Frankly, I don’t know how I’ve lasted so long in this job. Like many of my predecessors and co-workers, I can’t explain why I enjoy 16-hour work days, writing on uncomfortable and unpopular subjects, dodging irate haters and debating the merits of proper comma placement. In second year, I woke up on a bean bag chair in the Journal house after a 24-hour press day marathon with a pizza crust stuck to my sleeve wondering what I had gotten myself into. Either I’m a masochist, or there’s something redeemable about this place that’s kept me around year after year.

Despite some proclaiming the death of journalism as we know it, the Journal has seen a year of unprecedented growth. We jumped on the Twitter bandwagon, live blogged the Aberdeen Street party during Fauxcoming, the AMS presidential debates and elections night and fired out web updates as fast as our transcribing skills would allow. The comment boards on our website have exploded to create a go-to spot for dialogue on pertinent campus issues. I can’t speak to the future of print journalism, but if the spirit of this place is any indication of how the Journal will fare in years to come, I think we’ll be okay.

Although my job entitles me to 700 words of year-end self-indulgent copy, this space really belongs to the dedicated staff of Volume 137. The Journal is truly an eclectic mix of people who work for pennies and sacrifice their personal and academic lives to bring you the news. They’re the people who trekked around Aberdeen—sober—interviewing police officers and drunk people until 4 a.m. They sat through every single AMS Assembly and Senate meeting to make sure students were informed about their governance. In the past, they’ve endured harassment and rogue champagne corks at parties on AMS election night just to grab a few good quotes—that’s commitment. I’ve always maintained that it takes a special breed of crazy person to want to work at the Journal. You, my friends, are the craziest. I won’t get sappy and turn this into a Mariah Carey song, but I would be remiss if I didn’t thank the people who kept me coming back year after year.

Anna and Katherine: You took a risk and threw me into the thick of things. I couldn’t have asked for a better introduction to the Journal.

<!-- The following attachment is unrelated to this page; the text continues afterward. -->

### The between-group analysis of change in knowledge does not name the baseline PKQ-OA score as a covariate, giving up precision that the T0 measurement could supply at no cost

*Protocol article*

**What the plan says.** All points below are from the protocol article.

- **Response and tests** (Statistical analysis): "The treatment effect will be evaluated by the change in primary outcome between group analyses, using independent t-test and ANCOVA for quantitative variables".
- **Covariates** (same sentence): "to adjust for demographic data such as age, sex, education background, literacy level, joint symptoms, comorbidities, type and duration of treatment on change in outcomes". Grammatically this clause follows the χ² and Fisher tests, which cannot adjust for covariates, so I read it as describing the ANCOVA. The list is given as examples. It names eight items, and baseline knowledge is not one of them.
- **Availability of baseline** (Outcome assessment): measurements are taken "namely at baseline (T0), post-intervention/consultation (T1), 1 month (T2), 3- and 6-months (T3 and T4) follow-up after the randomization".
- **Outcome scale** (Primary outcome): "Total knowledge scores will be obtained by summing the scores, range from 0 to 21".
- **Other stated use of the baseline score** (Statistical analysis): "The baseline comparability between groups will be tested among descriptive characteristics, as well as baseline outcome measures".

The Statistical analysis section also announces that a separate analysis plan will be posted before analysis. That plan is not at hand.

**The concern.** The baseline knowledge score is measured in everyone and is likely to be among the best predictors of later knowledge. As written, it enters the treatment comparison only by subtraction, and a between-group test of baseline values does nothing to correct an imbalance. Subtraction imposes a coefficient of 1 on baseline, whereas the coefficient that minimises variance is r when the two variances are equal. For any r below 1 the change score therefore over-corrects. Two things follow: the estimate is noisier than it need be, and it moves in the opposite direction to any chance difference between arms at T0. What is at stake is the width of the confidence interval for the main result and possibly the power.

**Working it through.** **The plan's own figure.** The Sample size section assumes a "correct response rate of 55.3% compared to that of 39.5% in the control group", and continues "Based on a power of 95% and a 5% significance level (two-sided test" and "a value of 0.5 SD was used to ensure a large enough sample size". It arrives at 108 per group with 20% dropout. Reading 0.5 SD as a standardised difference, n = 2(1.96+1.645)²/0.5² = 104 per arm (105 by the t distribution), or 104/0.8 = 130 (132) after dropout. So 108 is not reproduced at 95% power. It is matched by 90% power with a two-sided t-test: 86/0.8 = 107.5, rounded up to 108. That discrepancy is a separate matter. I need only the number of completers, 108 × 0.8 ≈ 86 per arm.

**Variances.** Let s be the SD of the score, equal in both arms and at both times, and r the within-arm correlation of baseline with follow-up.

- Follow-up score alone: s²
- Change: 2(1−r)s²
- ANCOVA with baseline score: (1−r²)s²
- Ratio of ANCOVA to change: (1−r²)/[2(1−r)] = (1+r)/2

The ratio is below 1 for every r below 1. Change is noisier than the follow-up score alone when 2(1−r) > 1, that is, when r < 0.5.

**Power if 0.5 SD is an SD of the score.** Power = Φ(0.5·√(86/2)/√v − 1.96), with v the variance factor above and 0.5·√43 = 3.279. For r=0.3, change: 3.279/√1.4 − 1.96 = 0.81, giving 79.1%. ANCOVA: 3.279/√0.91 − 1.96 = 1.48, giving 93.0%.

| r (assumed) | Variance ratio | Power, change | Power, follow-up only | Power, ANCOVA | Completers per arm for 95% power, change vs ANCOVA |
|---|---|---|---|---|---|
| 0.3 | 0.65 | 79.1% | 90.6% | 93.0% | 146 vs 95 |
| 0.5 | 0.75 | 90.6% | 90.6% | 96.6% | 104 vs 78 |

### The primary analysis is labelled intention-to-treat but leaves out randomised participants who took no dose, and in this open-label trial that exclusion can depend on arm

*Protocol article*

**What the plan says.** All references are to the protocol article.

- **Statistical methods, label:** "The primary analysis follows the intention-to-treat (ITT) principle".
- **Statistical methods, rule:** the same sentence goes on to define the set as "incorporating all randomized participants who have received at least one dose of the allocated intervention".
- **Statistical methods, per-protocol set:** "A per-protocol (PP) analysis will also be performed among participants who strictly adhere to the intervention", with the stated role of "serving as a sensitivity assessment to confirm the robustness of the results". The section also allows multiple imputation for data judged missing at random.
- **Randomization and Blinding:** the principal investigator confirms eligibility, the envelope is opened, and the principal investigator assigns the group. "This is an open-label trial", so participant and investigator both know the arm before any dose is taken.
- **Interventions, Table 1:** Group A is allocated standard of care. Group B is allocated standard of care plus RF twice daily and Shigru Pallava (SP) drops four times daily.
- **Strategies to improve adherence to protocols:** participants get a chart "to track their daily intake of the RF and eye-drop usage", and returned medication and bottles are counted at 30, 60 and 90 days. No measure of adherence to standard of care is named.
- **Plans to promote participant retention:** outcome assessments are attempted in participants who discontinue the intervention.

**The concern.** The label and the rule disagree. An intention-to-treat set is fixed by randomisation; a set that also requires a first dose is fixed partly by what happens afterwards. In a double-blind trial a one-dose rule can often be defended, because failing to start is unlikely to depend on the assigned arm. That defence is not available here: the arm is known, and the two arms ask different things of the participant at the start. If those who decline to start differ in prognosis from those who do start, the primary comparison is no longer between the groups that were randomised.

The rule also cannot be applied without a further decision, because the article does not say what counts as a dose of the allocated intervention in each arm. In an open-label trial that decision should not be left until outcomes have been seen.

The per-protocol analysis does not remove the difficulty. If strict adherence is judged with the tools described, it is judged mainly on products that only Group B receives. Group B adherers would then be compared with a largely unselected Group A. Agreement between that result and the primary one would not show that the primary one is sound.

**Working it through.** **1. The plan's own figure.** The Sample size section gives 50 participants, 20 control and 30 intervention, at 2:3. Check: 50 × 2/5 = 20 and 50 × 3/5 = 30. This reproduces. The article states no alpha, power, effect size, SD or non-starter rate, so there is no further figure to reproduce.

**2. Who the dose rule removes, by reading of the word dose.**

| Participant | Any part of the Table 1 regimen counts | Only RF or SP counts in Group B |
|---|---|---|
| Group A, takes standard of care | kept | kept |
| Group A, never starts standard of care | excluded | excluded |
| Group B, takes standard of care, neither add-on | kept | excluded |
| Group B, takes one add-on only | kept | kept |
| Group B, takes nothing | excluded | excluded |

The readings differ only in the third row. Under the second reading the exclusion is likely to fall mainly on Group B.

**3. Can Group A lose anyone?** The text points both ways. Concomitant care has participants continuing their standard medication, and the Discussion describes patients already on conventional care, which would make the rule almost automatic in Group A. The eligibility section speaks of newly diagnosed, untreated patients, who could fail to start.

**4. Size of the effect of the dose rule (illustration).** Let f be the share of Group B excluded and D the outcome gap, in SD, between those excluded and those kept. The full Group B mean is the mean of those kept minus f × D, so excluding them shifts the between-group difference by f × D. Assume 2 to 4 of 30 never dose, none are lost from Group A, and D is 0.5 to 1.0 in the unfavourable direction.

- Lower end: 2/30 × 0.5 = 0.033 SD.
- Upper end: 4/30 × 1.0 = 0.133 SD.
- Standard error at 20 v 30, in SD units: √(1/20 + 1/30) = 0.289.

Kamil and everyone in the business office: You guys truly know how to hustle. Without you, we’d be running the Journal out of someone’s living room with a laptop, some pirated software and a half-eaten bag of chips. This is how I usually study, and I like to keep my personal and work lives separate. Thanks for that.

Gabe: I know you’ll deny it, but you’re the glue that holds this place together. You’re arguably the most well-connected person in the Canadian journalism scene from sitting behind your desk over the last 25 years, and your work ethic and institutional memory will never cease to amaze me.

Jamie: Thanks for your love and partnership over the past two years. You’ve kept me sane and balanced.

Emily and Monica: I didn’t know if we’d still be best friends after living and working together for two years, but you clearly can’t fight a love like ours.

Gwen and Frank: As my parents, you’re pretty much the people responsible for where I am today. I’m very lucky to have parents who would endure years of my crazy rants filled with undiscernible Queen’s acronyms.

Mike: I’ll always be grateful for whatever accident of consensus brought us to where we are now. Our talks, brainstorms and arguments have pushed me to be a better editor. You may not be my work husband anymore, but don’t think you’ll be able to divorce me from your life easily.

Lastly, to you, the reader: Your feedback, whether praise or scathing criticism, shows that students still actually care about the goings on at this university. If you’re questioning, debating or hating anything about this issue, then I’ve done my job.
Jane Switzer is looking ahead until the day she dies.